LE mechanics for throwing and batting (Full Version)

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buckeye -> LE mechanics for throwing and batting (February 29, 2008 4:27:20 PM)

This is intended to be a look at general mechanics, not specific.

I recently had a high school high athlete with anteriomedial knee pain from a contusion. The orthopedic surgeon is allowing throwing but not batting. The athlete was told not to bat due to the rotational component of the activity.

Aren't the LE mechanics for throwing and batting similar? (Right LE for a right hand thrower and batter.)




Kaden -> RE: LE mechanics for throwing and batting (February 29, 2008 6:44:05 PM)

To keep it general, the right LE with throwing can be primarly limited WB as in throwing a football.  One may load the leg prior to delivery but it is the left leg that is the plant and the power leg.

Now, in hitting for a RUE player that knee should stay closed chain and the torque from the hips would seem to put more strain on the anterior right knee.

I would have to say I agree with the physicians take on this one.




Shill -> RE: LE mechanics for throwing and batting (February 29, 2008 7:00:03 PM)

With batting, there is different and likely more torque at the knee, as well as a valgus stress moment, and if the contusion is anteromedial, this may yank enough on MCL and meniscus to cause irritation or at least pain. I would tell him to get good at bunting during this phase (squaring to bunt, not drag bunting), as the player can still get the visual training and timing of seeing pitches, without the knee stress.  Wearing a knee pad while doing this is not a bad plan, as taking a fastball of the medial tibial plateau probably wouldnt help much.  This comes from a former player who doesnt get to see baseball players much anymore......wah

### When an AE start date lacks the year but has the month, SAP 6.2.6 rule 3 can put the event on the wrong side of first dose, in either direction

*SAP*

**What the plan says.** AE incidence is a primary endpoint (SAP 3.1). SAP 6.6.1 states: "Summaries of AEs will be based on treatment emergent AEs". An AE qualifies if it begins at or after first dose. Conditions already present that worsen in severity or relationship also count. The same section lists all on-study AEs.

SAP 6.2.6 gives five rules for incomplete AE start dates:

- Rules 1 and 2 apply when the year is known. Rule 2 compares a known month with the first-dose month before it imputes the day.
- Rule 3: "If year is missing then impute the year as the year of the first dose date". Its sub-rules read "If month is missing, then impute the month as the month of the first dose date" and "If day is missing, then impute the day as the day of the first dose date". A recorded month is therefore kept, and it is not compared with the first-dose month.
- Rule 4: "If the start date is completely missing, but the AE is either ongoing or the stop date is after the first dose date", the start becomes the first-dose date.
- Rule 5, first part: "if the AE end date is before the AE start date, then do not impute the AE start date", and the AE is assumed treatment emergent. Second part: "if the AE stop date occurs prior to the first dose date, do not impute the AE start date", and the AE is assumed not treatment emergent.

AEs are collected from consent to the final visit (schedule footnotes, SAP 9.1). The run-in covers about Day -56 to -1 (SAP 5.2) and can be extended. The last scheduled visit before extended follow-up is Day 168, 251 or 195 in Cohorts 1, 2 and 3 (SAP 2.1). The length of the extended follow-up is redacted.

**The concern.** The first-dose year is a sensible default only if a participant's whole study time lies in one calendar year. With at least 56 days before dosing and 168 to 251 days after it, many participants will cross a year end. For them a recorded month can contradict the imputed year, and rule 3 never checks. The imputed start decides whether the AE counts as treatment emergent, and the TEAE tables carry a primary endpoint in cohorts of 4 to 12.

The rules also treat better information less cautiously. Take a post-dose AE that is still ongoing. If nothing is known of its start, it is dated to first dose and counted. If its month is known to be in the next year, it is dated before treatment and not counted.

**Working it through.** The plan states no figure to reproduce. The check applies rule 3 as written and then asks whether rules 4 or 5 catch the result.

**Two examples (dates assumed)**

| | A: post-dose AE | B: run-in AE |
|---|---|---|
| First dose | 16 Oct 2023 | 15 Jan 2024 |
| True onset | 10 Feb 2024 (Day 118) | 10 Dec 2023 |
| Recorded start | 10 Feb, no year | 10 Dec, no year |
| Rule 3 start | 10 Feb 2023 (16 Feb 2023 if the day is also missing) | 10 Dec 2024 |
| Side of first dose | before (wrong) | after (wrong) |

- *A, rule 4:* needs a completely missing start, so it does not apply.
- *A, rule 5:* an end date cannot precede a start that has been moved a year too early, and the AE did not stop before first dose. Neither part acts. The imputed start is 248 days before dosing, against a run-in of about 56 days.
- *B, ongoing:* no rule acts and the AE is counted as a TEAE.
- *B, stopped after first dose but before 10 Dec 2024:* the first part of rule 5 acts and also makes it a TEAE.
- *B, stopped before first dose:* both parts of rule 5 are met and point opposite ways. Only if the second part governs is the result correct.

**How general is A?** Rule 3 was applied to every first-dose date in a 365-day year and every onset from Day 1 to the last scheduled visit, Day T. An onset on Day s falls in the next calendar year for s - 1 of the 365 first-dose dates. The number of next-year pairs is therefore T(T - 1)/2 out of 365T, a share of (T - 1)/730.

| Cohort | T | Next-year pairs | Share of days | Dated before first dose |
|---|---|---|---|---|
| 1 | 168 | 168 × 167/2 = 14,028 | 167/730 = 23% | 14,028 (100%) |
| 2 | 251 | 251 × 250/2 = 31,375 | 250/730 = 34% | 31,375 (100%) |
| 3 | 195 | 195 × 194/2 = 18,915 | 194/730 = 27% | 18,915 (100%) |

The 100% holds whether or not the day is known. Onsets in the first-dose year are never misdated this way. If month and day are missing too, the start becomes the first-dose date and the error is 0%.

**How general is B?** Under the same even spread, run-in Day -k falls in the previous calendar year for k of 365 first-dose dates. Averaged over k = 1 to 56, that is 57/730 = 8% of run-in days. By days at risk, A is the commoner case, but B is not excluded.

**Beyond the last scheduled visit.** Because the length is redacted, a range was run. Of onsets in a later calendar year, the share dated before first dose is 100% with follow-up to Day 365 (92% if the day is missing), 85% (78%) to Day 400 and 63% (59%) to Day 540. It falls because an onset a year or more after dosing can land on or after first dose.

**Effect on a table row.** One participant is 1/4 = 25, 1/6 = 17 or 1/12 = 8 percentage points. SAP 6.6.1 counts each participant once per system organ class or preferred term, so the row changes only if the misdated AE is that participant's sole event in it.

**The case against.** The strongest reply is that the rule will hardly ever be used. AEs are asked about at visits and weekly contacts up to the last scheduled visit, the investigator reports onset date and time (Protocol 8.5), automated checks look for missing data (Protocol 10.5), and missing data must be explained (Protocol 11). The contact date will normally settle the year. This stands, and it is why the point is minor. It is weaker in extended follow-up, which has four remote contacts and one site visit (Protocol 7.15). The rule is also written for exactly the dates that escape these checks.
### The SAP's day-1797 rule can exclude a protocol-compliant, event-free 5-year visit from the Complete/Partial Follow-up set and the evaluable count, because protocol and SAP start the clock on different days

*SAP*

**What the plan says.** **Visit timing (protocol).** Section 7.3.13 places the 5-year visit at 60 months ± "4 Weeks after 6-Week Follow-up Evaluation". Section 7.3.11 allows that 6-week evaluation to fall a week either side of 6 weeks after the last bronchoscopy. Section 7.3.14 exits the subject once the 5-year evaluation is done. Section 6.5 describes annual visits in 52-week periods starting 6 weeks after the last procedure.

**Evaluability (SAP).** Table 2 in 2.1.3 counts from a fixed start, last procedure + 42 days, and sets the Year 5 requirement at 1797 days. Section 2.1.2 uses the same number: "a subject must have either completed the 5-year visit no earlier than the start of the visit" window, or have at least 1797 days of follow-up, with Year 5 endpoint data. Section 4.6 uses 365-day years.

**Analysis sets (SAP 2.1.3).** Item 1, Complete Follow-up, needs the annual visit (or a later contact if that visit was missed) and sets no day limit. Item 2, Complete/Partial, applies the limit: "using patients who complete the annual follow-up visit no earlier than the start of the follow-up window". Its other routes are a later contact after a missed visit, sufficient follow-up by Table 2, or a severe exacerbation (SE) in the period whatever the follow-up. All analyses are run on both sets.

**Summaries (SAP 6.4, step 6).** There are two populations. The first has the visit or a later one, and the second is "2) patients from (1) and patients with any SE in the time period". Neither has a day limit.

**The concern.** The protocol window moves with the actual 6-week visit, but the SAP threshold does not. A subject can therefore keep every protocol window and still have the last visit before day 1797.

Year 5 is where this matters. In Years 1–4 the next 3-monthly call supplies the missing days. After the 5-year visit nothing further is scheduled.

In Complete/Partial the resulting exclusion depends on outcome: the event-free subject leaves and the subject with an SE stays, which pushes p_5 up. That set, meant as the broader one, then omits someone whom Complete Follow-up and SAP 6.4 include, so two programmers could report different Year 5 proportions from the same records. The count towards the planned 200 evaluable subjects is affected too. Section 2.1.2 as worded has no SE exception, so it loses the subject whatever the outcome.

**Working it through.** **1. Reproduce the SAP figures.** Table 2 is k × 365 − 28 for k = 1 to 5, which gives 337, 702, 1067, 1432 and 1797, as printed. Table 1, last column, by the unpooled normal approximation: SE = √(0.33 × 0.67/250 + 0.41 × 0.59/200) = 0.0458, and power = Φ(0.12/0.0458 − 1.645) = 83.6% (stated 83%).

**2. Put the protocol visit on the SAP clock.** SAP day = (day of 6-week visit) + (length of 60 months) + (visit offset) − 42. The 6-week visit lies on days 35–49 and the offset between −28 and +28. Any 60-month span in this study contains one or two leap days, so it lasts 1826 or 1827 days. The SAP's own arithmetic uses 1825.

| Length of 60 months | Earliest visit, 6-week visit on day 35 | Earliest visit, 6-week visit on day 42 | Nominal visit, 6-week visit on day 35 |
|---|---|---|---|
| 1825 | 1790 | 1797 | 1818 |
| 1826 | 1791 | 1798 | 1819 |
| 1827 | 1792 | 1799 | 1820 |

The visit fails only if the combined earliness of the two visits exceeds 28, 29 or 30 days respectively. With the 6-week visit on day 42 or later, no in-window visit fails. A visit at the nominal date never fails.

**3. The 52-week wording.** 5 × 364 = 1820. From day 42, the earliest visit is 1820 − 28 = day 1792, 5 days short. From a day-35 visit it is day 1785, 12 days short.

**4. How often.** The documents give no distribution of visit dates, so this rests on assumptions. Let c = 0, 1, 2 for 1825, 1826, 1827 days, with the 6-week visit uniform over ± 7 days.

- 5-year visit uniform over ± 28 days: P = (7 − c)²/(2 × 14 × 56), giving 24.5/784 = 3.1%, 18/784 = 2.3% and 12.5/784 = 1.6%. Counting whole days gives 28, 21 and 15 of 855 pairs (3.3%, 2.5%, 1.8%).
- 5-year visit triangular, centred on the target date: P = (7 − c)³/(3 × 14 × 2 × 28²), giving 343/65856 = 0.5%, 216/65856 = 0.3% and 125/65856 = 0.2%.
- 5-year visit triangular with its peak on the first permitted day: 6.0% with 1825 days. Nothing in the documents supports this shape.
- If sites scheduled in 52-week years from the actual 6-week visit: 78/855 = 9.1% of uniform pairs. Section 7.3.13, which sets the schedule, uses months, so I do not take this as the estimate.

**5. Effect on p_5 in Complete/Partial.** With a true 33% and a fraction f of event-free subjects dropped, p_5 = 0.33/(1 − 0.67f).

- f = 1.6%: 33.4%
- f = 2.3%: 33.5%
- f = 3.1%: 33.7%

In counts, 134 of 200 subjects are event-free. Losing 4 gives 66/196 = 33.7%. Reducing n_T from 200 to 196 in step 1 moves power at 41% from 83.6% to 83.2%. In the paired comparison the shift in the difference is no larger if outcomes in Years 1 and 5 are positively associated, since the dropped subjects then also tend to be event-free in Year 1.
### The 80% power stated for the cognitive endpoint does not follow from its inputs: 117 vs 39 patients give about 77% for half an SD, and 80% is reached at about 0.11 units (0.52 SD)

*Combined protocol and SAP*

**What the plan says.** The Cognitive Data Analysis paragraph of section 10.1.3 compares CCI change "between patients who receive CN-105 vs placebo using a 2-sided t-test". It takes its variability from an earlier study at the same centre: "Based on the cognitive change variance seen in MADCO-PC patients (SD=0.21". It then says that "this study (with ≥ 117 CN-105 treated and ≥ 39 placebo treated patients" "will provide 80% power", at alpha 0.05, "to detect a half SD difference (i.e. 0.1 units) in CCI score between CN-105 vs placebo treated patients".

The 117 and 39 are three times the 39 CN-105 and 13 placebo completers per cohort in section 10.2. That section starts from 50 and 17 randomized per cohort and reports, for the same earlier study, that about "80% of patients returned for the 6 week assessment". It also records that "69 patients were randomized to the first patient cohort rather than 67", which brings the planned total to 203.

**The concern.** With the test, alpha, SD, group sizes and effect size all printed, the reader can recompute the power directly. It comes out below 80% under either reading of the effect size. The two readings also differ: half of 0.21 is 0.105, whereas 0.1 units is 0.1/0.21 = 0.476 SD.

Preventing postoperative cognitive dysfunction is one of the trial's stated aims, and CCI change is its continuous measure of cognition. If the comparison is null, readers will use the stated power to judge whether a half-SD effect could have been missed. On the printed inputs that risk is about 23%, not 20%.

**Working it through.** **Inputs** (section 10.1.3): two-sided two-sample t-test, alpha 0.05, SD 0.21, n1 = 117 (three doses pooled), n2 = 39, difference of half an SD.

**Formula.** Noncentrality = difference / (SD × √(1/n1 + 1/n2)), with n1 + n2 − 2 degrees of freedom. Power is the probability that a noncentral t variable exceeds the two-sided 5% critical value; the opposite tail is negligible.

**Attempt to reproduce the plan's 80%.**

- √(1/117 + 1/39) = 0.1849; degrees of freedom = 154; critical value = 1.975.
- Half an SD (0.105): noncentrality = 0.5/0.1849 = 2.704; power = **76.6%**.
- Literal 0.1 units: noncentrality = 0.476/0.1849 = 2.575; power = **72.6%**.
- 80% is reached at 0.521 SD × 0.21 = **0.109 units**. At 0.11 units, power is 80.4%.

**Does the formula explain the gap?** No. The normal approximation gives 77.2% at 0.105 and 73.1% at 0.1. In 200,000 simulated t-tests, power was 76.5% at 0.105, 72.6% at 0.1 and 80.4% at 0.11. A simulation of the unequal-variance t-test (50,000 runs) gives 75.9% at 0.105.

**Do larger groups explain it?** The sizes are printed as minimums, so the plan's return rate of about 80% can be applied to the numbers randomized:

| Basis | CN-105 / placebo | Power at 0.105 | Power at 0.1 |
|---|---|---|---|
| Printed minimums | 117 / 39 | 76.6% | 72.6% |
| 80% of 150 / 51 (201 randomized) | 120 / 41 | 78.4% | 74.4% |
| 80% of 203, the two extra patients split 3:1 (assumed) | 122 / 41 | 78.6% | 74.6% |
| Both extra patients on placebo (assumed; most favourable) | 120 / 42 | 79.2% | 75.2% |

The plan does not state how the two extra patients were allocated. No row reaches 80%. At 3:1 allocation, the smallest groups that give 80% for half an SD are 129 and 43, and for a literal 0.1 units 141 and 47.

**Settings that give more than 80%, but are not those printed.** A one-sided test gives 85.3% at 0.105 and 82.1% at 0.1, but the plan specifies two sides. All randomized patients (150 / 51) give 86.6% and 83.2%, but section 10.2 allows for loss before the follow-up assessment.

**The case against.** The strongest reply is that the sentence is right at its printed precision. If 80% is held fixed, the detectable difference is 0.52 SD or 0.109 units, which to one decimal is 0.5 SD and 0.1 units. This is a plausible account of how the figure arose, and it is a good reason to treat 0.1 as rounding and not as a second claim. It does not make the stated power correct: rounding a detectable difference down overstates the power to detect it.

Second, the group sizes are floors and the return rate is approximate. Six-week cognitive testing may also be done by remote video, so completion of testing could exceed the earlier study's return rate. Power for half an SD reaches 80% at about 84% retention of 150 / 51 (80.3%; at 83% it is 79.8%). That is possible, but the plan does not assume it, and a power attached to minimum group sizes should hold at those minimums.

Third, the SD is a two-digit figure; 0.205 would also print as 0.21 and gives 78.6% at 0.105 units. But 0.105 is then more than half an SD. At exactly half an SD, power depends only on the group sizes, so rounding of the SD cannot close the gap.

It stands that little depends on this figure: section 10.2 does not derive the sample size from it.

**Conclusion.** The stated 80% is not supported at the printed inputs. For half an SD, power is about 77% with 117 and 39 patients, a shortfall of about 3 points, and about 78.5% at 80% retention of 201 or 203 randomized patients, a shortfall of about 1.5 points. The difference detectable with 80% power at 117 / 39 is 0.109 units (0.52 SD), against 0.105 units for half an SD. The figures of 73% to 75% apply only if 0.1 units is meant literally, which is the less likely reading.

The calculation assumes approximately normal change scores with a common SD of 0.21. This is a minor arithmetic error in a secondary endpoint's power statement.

buckeye -> RE: LE mechanics for throwing and batting (February 29, 2008 9:06:14 PM)

Thanks for the feedback.

I realize there are changes from throwing to batting with LE mechanics. I was just looking at the initial loading and prior to weight shift - the basic movements are similar. There is a large amount of rotational component in throwing prior to the weight shift, too.

I am having the athlete perform simulated swinging in the pool and have been working on balance and lower extremity reaching in various planes to gently stress the knee in a controlled manner.

The knee pad idea sounds good - also should help with diving after a ball or back to a base.




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